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Rennie Harris Puremovement Celebrates 15 Years in Kimmel Center Retrospective

by Merilyn Jackson
June 12, 2007
Philadelphia, PA
Rome & Jewels, Facing Mekka,
Preview of PrinceScareKrows Road To Da Emerald City
Rennie Harris Puremovement
Kimmel Center
Broad& Spruce Streets
Jun. 20, 7:30 p.m. P-Funk, March of the Antmen
Jun. 21, 7:30 p.m. Preview & Rome & Jewels
Jun. 22, 7:30 p.m. Facing Mekka
Tickets: 215-893-1999 or
www.kimmelcenter.org
Celebrating an anniversary is Bessie-Award winner, Renee Harris's Puremovement Dance Company with a 15-Year Retrospective at the Kimmel Center. Puremovement consists of Breakers and B-Boys, verbal artists and rappers, hip-hop dancers and tappers. Like Momix and Blue Man Group, Rennie Harris Puremovement has more than one troupe touring in a schedule that takes them from Maine to Frankfurt-am-Main. Harris's most cohesive and globally acclaimed works are Rome & Jewels,and, after many false starts, the multimedia Facing Mekka, finally receives its Philadelphia premiere. Tobin Rothlein's videography projects scenes of starving children, African dance rituals and war. Harris solos against the rest of the company as a dispirited, inconsolable soul. In these and his other works, he weaves his inner-city upbringing and African-American culture into works of high art.

With physical and verbal gymnastics, Harris reinvents a childhood favorite like Westside Story, turning it on its head into Rome & Jewels with its hauntingly unforgettable soliloquy's. He'll preview a section of PrinceScareKrows Road to Da Emerald City. Though this may sound Oz-ian, it is not. Harris is known as Prince ScareKrow, and it seems to me he is dancing along his own yellow-brick road searching for some out-of-reach Utopia, at least in a state of mind. His compelling solo, Endangered Species embodies that search. Not as intense as Endangered Species, another excerpted preview of a work-in-progress will be 100NakedLocks, which deconstructs locking in the African American dance idiom.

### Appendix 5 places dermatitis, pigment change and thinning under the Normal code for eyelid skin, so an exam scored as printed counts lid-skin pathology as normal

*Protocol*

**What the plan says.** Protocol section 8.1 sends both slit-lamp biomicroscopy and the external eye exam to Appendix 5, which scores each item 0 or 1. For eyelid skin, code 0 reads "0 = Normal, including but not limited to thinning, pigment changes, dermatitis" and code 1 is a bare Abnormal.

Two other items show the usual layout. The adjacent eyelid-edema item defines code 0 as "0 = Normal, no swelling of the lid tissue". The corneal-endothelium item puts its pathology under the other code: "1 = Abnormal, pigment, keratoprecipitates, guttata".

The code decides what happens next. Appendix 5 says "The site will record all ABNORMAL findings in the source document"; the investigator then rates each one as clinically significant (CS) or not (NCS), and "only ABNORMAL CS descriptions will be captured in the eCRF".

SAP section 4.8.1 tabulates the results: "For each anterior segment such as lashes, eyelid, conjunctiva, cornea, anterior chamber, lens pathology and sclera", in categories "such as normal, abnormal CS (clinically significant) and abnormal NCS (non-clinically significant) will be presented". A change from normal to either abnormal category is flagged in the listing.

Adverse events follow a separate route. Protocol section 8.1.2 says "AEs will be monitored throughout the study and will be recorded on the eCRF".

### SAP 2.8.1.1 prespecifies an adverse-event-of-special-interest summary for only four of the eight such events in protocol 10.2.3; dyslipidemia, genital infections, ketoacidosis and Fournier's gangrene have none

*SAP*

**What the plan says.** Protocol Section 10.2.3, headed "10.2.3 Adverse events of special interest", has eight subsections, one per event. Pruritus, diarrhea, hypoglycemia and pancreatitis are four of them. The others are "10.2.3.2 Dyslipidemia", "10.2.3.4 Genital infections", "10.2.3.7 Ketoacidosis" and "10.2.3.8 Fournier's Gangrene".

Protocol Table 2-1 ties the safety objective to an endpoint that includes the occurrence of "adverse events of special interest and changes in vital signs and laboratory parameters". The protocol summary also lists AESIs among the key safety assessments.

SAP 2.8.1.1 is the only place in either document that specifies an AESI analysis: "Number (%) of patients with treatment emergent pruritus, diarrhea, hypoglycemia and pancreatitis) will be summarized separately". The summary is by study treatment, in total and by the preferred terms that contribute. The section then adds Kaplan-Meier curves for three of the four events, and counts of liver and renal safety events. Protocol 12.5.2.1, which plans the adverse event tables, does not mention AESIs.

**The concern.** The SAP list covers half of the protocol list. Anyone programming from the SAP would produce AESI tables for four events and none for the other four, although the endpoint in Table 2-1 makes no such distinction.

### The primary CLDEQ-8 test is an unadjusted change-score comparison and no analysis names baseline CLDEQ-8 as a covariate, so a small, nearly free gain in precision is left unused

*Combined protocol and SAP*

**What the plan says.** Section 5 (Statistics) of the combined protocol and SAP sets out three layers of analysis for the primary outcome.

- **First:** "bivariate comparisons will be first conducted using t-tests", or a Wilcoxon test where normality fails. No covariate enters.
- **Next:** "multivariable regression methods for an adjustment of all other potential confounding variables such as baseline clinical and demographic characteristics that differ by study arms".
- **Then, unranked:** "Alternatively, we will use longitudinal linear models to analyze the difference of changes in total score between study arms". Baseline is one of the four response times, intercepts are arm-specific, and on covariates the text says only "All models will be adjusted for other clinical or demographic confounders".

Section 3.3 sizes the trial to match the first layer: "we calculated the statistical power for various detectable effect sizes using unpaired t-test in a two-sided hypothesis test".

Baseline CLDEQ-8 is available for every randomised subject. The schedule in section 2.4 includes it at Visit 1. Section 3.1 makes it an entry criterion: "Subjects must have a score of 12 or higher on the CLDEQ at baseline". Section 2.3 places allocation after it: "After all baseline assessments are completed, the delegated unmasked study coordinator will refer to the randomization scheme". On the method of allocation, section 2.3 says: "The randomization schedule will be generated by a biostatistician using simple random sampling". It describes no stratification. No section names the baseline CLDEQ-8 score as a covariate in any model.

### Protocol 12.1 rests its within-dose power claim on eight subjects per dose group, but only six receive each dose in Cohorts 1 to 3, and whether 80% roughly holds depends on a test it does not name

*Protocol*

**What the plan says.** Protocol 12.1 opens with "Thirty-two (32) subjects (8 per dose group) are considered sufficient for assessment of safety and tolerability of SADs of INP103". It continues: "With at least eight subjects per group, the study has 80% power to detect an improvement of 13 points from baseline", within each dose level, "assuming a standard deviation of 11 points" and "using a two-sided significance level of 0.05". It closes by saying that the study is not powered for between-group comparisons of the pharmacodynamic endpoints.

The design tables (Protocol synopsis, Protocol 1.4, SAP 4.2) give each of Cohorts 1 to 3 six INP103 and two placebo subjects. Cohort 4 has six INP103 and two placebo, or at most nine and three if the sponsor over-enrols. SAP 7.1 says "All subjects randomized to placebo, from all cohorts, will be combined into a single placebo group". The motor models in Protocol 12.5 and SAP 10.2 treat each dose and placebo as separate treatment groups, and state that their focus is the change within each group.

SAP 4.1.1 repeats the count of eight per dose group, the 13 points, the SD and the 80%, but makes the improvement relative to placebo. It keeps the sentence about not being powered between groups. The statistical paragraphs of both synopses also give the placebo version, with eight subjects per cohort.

Other works like P-Funk and March of the Antmen serve as dynamic entertainment with some deeply searching moments about issues like the status of African American males. But not everyone sees Harris in this light. Not long after his first Bessie, Jennifer Homans, in The New Republic, said there was "a pitiless, unrelenting display of black "attitude" and street smarts" in his work. She was writing in an article on violence in dance, not long after 9/11.

As a Philadelphian, I have watched Harris's work frequently over the 15 years years and see both violence and attempts at understanding and empathy.

Nevertheless, after receiving his Bessie, Harris horrified the audience with his remark about the still smoking ruins of the Twin Towers: "Hey, everything is okay," he said, "we have been purified; the planet wasn't supporting us; this is a cleansing moment."

You would have had to take some severe hits in life to inure yourself to such unspeakable human suffering. Let us hope that whatever color his artistic path, it leads him to healing and a deeper humanity as well as artistic success.
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